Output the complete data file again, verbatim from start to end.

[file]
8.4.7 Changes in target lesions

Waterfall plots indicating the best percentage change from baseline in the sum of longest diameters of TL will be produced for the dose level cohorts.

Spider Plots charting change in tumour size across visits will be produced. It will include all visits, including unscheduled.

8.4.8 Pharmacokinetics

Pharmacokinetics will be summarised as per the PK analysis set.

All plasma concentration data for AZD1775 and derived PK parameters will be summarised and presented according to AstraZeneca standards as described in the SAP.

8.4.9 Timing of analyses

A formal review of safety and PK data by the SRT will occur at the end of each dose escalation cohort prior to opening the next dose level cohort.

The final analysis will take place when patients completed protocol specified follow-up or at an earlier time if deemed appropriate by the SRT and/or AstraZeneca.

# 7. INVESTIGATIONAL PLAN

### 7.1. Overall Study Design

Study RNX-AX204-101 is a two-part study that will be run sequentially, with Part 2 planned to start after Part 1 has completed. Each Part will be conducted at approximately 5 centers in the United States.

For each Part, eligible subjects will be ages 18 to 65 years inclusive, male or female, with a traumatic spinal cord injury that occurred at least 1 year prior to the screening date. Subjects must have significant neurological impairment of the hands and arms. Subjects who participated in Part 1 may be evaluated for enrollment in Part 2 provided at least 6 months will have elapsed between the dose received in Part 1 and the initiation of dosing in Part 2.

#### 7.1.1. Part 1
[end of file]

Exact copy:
8.4.7 Changes in target lesions

Waterfall plots indicating the best percentage change from baseline in the sum of longest diameters of TL will be produced for the dose level cohorts.

Spider Plots charting change in tumour size across visits will be produced. It will include all visits, including unscheduled.

8.4.8 Pharmacokinetics

Pharmacokinetics will be summarised as per the PK analysis set.

All plasma concentration data for AZD1775 and derived PK parameters will be summarised and presented according to AstraZeneca standards as described in the SAP.

8.4.9 Timing of analyses

A formal review of safety and PK data by the SRT will occur at the end of each dose escalation cohort prior to opening the next dose level cohort.

The final analysis will take place when patients completed protocol specified follow-up or at an earlier time if deemed appropriate by the SRT and/or AstraZeneca.

# 7. INVESTIGATIONAL PLAN

### 7.1. Overall Study Design

Study RNX-AX204-101 is a two-part study that will be run sequentially, with Part 2 planned to start after Part 1 has completed. Each Part will be conducted at approximately 5 centers in the United States.

For each Part, eligible subjects will be ages 18 to 65 years inclusive, male or female, with a traumatic spinal cord injury that occurred at least 1 year prior to the screening date. Subjects must have significant neurological impairment of the hands and arms. Subjects who participated in Part 1 may be evaluated for enrollment in Part 2 provided at least 6 months will have elapsed between the dose received in Part 1 and the initiation of dosing in Part 2.

#### 7.1.1. Part 1